Exploring Telangana – a reason to ride the bike!

So the itch for a long ride had started again. With friends being busy, I did it solo. Among others, exploring Telangana has always been one of my to-do wish items. I wanted to go the interior-most areas and see if there is really any development that we tend to believe exists. To my pleasant surprise, it does exist, And infrastructure is surely good, at least from the periphery angle that I could watch from. Actually the development is more than we tend to perceive.

On my way, I saw a bunch of motorcyclists from an elite gang. They all had Triumph Tiger models. I wonder if they all know each other from Triumph motorcycles. These motorcycles would be around Rs. 10 lakhs each. Not my type though. While they could be nice to ride on plain road, they are hard to control in difficult traffic or bad road situations for me. And they wouldn’t have service options in most parts of country, the primary reason why I bought the Yamaha this time instead of getting some nice looking expensive bike.

Anyway, by themselves they are good motorcycles. I rode them earlier. We all had (not together) our breakfast on the highway. Gave my diet a toss today, it being a weekend.

With rainy season on, it was a pleasant day with an overcast sky. I was prepared for a downpour should there be one, but luckily had none. I was not pushing the bike but had 100 plus speeds anyway.

To ensure I had a point to go to and be able to mark it on the google maps, I had preselected a point that would be in the middle of two highways, and thus represents the most interior that I can manage within a comfortable one day ride. And sure, it had to include some woods. What would be a motorcycle ride without some forest, however tiny it could be? So this point worked out to be a temple in a village called Parashuram Nagar somewhere between Kamireddy and Siddipet. To be honest, I didn’t really matter what name a place could have as long as it was an interior village!

After a long ride on the NH44, I took an exit and started moving interiors, and more interiors from one road to another. Sure, I did have some interesting things to watch, the below pink painted bullock cart being one such. What amazed me was, however deep I went, it was good tarmac road everywhere. One would have to really search hard to find off-roads these days.

I reached my destination as below pictures show. One three wheeler auto driver was laughing that I had come to see this temple (I could see him chuckle in cheeks). With my motorcycle armour and all, and with a sports bike, I surely did look odd to him in a village spot. It was a local village deity temple, Sri Peddamma Devasthanam. There were some earthern pots around indicating this temple is probably used for sacrifices as well. I went inside and peeped through the iron grill to offer my prayers to the deity. After ensuring there were no possibility for snakes (I encountered one earlier and narrowly escaped a danger in an isolated temple earlier, when an extremely long about 30 ft, ‘yes it was that long’, snake passed by that I was about to cross). This one was safe although isolated. I meditated in a corner for some 30+ minutes.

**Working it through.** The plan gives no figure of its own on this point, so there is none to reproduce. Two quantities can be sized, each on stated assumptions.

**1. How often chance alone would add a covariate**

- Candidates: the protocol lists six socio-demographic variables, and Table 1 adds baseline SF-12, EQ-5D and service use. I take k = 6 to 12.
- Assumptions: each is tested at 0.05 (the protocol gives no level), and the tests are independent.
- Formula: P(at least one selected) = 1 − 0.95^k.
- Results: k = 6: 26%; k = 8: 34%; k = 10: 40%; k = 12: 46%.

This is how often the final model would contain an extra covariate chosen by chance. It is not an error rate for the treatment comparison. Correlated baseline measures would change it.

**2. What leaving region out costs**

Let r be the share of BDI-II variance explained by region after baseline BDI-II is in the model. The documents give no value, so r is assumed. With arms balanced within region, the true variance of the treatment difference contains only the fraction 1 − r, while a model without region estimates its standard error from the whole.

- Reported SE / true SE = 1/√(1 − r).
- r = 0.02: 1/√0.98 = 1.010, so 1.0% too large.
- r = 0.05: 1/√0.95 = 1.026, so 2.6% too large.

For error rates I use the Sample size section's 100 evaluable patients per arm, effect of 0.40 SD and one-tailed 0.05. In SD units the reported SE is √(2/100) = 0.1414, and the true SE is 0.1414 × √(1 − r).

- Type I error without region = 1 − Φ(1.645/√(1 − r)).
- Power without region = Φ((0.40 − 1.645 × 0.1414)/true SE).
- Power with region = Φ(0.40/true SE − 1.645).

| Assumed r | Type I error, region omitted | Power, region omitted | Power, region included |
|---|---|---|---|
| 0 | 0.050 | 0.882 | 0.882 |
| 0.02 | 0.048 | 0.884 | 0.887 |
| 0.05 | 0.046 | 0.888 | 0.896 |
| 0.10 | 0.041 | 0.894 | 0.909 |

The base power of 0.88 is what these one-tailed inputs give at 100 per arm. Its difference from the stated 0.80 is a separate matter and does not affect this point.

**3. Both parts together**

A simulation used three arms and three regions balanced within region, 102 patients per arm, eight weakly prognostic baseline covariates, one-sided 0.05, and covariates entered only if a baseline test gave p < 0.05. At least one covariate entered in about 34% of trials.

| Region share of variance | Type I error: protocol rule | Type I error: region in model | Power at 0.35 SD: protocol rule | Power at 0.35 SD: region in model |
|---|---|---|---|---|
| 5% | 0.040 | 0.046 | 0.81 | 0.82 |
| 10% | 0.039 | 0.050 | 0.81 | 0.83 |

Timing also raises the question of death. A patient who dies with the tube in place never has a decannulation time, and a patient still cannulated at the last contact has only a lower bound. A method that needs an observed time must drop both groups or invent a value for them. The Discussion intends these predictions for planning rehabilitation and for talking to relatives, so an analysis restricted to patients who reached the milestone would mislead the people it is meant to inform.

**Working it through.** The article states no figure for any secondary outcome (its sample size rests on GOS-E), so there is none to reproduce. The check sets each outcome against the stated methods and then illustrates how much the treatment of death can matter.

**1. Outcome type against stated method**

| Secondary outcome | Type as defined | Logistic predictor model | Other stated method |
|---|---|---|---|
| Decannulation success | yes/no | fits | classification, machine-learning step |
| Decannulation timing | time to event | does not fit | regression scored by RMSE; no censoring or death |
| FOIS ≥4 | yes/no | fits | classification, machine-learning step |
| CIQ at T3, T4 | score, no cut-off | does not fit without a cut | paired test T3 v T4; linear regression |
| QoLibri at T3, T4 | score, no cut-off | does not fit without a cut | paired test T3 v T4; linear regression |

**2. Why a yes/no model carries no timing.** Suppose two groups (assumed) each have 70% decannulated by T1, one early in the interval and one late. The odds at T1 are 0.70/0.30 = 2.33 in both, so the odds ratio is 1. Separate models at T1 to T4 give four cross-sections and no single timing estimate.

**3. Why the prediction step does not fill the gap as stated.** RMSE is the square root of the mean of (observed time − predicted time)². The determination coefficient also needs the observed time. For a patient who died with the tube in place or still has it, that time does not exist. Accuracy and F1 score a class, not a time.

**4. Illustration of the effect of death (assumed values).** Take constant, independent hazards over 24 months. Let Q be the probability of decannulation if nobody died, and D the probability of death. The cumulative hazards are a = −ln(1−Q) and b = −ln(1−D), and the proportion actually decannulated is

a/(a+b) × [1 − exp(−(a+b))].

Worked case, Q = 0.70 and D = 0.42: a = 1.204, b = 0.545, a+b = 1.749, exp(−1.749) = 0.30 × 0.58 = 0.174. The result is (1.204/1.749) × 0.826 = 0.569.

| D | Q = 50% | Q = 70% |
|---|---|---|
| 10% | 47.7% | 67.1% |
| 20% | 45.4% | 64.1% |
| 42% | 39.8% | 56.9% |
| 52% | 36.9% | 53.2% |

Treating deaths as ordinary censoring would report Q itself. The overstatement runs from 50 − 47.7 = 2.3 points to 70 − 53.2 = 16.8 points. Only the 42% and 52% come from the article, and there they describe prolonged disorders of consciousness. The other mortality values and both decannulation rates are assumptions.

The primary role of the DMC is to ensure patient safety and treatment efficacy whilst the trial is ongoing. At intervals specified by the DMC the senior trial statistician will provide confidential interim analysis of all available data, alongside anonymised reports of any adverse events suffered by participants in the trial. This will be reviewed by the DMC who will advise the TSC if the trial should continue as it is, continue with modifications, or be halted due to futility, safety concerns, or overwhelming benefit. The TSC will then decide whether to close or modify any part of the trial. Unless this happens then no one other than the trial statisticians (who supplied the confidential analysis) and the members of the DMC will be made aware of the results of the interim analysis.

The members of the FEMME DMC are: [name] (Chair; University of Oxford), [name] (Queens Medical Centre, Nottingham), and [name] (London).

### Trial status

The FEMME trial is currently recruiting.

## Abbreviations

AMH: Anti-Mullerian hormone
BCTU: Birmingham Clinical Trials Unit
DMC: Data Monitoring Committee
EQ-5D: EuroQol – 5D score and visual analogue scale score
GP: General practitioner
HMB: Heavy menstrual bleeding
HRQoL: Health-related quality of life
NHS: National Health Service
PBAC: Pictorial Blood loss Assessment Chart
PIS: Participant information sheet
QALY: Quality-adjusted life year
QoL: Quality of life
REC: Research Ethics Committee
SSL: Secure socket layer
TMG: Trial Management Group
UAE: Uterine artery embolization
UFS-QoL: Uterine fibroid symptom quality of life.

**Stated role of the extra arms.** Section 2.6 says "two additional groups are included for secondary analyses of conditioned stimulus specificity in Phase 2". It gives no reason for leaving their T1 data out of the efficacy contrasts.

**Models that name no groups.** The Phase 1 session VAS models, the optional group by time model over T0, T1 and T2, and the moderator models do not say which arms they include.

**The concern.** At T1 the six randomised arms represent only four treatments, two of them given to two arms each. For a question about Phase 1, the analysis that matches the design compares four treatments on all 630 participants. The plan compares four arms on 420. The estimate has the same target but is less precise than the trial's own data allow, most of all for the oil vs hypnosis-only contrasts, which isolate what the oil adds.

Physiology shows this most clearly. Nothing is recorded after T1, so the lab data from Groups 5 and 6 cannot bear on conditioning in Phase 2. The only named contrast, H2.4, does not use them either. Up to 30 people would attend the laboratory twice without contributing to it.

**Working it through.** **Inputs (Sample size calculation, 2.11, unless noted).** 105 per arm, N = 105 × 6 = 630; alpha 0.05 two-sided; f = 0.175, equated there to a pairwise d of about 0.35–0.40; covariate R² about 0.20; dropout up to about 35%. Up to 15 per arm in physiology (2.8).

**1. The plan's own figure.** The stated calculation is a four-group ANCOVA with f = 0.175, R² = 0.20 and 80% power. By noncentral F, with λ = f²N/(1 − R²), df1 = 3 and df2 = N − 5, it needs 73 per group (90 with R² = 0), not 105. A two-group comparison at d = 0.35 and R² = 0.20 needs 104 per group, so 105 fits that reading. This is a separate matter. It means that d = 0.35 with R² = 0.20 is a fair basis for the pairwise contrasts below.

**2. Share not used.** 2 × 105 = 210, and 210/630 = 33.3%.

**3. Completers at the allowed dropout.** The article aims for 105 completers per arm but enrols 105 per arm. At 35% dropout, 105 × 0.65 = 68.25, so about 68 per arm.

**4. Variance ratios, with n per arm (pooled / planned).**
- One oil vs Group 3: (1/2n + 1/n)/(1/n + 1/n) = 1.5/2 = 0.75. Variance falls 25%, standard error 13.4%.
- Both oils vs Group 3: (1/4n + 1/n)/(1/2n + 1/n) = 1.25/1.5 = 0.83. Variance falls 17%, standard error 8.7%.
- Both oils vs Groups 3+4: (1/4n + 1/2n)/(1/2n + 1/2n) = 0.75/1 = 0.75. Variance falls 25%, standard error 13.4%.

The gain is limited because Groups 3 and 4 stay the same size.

After taking some memories from here, I moved on to the tiny ghat section. My return was lot more fun than the onward, as I chose a different route for return, despite Google kept encouraging me to choose the route by NH44 for faster return to home. This one included more exciting roads, some very marginally spoiled and gave me opportunity to hone my riding skills at moderately high speeds. Lots of woods; lots of farming; and above all, less villages on my way.

There was this this set of three houses that had those outside stone tables, as in olden times that caught my attention. Villagers would sit on the stone slabs in the evening as the hot day would cool, and have chit-chat until it was dark and time to sleep (electricity was much less in villages and so people had no choice but to hit bed early those days).

Eventually ended up on the express way of Karimnagar – Hyderabad. I had some freshly roasted corn for lunch and reached home with a physically tired body but soul in high spirits.

Some stats:

Left at: almost 6 am

Distance: 230 kms in all

Duration: 7:30 hrs

Epilogue: Yes, Telangana does have its interiors included for good infrastructure. I saw good roads, all the way. Saw schools in every village. Lakes were full and farming seemed good with lot of crop or preparation in full swing. I barely saw any barren land. There were no huts of any kind anywhere (which was a kind of a disappointment for me visually though). It was all replaced with concrete houses. I was also able to see some of those two bedroom houses that government announces, in construction. If there was anything that disturbed me personally, just me, being a vegetarian, it was the butchering of goats and what not, in almost every village. It being a Sunday, I guess another reason to find more of these. There were groups of people engaged in this activity while several other villagers watch this.

Few more pictures can be seen here which I am sure, you will enjoy.

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